• Light colour

Cannabis is able to use certain light frequencies more effectively than others at certain stages of its life. Check out your flowering bulb’s colour emission; most manufacturers put the details on the box of the bulb. During the flowering stage, cannabis utilises the red frequencies of the light spectrum most efficiently, so using a bulb with a high output (660nm is ideal) during bloom will help boost the amount and density of bud. However, it is important to note that cannabis uses the entire spectrum to some degree, so bulbs should be full-spectrum with the red enhanced, not exclusively red.

  • Lighting Outdoors

If you’re growing outdoors, you’ve got the advantage of working with the best grow light on (or off) the planet. To help your outdoor cannabis plants produce dense buds, make sure you position them in the parts of your garden that receive the most sunlight, at the best times of day. For example, many growers try to find a spot that receives lots of sun in the morning and early afternoon, with more shade during the hottest hours of the late afternoon.

Optimising Temperature and Humidity

Temperature and humidity need to maintain an ideal balance in order for plants to develop dense and healthy buds. Otherwise, it could spell meagre results, or, worse—disaster.

  • The Correct Temperature for Cannabis

It is important that the temperature stays within an acceptable range. Average and peak temperatures should never be too low at night, and, more importantly, should never go above 30°C during daylight hours (if possible). The ideal range is between 18°C and 26°C. Too hot, and flowering will be stunted and buds can be seriously damaged. Outdoors, high temperatures can be an issue depending on where in the world you're located. Gently spraying the plants with water can help them bear the heat of July and August temperatures (in the Northern Hemisphere). Just remember to avoid spraying any water on the leaves when your plants receive direct sunlight. During the hottest hours of the day, this can cause sunburns on the foliage.

  • Ideal Relative Humidity for Cannabis

Closely tied in with temperature, it is important that humidity also remains within acceptable bounds. Never surpass 60% RH in the flowering phase and try to progressively reduce it down to 45% in the last 2–3 weeks before harvest. The plant will go into overdrive as it seeks to protect its flowers, responding by producing denser buds with more resin. Lower humidity will also help avoid mould formation.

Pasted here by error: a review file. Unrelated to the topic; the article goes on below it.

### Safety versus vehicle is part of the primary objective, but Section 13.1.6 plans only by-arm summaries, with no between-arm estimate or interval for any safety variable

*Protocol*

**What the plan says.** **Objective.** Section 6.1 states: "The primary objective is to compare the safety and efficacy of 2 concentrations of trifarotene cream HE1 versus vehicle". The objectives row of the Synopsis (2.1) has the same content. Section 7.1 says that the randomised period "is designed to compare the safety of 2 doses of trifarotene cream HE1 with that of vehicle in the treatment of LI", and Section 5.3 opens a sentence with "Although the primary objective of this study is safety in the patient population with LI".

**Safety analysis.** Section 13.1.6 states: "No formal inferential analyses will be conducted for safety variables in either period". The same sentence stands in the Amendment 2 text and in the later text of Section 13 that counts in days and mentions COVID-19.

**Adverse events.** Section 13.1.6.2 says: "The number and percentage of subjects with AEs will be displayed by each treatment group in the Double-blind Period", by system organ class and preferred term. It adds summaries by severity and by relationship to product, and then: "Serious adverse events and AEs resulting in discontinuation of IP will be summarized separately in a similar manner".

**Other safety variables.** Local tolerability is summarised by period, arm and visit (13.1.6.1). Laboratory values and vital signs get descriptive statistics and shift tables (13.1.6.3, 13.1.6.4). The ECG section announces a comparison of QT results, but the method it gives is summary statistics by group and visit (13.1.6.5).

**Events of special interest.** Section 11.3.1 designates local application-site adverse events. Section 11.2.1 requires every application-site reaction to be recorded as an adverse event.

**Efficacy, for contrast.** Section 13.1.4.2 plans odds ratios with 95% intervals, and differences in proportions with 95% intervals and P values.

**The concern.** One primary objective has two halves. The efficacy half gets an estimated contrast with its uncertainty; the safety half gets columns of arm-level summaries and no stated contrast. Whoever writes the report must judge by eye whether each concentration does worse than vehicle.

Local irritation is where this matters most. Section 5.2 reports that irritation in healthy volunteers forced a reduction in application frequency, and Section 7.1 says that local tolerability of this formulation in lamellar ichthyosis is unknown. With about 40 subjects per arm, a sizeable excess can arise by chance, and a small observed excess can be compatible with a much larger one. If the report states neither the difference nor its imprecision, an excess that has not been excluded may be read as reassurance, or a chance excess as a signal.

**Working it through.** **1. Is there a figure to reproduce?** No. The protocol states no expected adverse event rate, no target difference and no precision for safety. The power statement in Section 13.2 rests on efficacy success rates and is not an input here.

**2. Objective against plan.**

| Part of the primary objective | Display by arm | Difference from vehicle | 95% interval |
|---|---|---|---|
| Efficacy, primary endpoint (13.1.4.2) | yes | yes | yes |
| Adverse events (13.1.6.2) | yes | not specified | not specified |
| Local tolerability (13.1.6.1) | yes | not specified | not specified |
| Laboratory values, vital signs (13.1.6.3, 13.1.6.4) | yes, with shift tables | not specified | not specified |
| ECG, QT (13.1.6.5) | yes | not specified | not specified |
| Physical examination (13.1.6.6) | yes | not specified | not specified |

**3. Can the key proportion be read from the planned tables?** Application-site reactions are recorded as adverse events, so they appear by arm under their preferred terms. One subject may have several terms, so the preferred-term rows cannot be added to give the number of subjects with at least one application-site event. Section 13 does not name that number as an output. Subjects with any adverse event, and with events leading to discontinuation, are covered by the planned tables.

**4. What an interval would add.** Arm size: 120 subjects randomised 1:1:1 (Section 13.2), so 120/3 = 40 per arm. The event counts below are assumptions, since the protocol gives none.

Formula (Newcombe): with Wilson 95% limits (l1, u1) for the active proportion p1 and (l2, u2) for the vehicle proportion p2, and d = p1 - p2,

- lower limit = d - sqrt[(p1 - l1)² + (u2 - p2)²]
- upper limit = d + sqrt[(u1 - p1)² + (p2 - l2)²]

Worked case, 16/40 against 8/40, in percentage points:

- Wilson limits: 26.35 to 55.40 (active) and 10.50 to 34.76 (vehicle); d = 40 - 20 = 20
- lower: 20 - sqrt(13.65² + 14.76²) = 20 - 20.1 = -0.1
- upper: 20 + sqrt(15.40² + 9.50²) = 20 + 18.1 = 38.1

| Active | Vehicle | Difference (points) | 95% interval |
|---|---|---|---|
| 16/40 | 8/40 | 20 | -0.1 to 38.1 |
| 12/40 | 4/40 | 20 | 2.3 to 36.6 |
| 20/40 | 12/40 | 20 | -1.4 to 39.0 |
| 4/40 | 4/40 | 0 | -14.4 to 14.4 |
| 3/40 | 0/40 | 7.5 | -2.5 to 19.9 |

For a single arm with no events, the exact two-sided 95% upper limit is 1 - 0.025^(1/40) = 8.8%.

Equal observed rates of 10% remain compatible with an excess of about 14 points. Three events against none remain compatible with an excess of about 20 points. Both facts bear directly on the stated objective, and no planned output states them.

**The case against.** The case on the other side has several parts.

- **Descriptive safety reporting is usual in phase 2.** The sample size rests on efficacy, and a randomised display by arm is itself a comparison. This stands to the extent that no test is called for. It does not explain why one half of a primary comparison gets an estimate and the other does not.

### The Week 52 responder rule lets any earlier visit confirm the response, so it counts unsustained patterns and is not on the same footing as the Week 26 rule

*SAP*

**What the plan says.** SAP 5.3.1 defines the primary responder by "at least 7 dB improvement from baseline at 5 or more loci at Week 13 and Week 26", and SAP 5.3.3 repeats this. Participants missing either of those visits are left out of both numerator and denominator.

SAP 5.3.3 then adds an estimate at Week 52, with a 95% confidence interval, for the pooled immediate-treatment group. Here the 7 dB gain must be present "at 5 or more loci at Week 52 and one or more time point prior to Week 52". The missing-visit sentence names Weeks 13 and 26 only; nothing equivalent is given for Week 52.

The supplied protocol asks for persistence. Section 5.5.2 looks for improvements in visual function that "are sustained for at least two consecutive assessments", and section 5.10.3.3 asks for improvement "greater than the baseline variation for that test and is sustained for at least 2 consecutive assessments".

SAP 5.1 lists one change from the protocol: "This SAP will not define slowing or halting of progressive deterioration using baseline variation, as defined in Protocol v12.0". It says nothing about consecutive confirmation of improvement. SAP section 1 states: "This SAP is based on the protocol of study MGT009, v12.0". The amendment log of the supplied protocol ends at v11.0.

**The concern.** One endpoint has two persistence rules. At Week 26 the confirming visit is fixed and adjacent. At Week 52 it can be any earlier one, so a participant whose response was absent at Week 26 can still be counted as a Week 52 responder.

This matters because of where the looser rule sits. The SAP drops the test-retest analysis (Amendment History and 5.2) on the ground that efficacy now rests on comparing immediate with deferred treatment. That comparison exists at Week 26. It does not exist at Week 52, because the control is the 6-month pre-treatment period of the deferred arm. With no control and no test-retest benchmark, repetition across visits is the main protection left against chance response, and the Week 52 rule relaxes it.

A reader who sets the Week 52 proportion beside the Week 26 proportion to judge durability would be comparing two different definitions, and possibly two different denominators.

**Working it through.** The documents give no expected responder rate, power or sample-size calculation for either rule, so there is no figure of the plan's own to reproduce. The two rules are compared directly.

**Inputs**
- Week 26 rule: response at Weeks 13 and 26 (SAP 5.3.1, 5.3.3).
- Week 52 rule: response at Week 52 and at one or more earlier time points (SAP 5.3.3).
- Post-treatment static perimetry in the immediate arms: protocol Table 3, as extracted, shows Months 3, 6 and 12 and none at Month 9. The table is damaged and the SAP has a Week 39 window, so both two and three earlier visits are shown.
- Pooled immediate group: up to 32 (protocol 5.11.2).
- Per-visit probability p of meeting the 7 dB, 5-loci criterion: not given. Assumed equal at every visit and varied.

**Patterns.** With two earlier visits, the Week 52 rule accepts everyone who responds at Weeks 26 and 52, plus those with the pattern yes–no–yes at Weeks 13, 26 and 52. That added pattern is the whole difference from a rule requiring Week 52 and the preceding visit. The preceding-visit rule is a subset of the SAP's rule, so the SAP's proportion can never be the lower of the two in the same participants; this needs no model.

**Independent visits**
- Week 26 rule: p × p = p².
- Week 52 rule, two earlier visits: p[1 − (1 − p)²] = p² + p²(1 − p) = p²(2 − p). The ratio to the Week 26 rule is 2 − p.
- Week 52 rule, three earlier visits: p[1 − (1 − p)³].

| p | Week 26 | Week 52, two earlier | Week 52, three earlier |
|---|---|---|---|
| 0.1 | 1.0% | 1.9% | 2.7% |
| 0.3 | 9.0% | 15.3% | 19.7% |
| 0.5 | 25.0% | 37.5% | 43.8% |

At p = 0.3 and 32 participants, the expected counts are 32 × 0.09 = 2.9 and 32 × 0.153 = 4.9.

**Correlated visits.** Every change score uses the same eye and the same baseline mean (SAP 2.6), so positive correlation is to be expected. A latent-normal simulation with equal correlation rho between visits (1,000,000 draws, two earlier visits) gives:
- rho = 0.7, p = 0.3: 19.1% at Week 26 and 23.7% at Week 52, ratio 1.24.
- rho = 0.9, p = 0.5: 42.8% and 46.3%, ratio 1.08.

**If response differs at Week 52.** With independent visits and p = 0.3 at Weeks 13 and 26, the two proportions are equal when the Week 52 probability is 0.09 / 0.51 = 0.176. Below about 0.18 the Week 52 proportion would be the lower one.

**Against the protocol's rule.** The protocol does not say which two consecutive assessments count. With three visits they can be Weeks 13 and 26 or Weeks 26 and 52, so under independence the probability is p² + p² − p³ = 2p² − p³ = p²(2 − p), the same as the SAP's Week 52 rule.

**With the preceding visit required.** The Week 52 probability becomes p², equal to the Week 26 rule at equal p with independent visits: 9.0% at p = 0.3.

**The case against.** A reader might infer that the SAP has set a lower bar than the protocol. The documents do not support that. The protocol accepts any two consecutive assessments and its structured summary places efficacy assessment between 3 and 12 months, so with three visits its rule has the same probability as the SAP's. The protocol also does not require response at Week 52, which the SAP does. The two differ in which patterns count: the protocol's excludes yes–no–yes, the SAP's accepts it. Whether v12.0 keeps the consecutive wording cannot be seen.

• Vapour Pressure Deficit (VPD)

Vapour Pressure Deficit is all about getting the temperature and humidity in your grow room/tent exactly right. Manage that, and you’ll notice exceptional results come harvest time. By achieving the perfect balance between your temperature and relative humidity, you’ll help increase the rate at which your plants take up light, water, and nutrients, resulting in faster growth (during veg) and the development of bigger, denser buds during bloom.

Hygrometer And Thermometer

  • Proper Plant Spacing

Another key aspect of growing denser buds is proper plant spacing. By keeping enough distance between your plants, you’ll ensure they don’t overshadow each other, helping to maximise the amount of light that reaches the bud sites on each plant. Plus, you’ll also help promote better air circulation throughout your grow room or garden, which makes it easier for plants to breathe and protects them against issues like mould, pathogens, or pests.

  • Supplementing With CO₂

Increasing the amount of CO₂ in your grow room can help you grow bigger, denser buds. By doing so, you’ll help plants photosynthesise faster and encourage them to take up more nutrients and water. Unfortunately, supplementing with CO₂ isn’t cheap, and it can drive up the humidity in small spaces.

  • Managing Temperature and Humidity Outdoors

If you’re an outdoor grower, you're obviously at Mother Nature’s mercy. And, while you won’t have complete control over the temperature and humidity in the environment, there are a few things you can do to maximise your plants’ potential. These include:

-  Properly spacing plants
- Employing proper watering and feeding techniques
- Placing your plants in a part of your garden with a gentle breeze (where possible)
- Covering your plants (or bringing them inside) when it gets too hot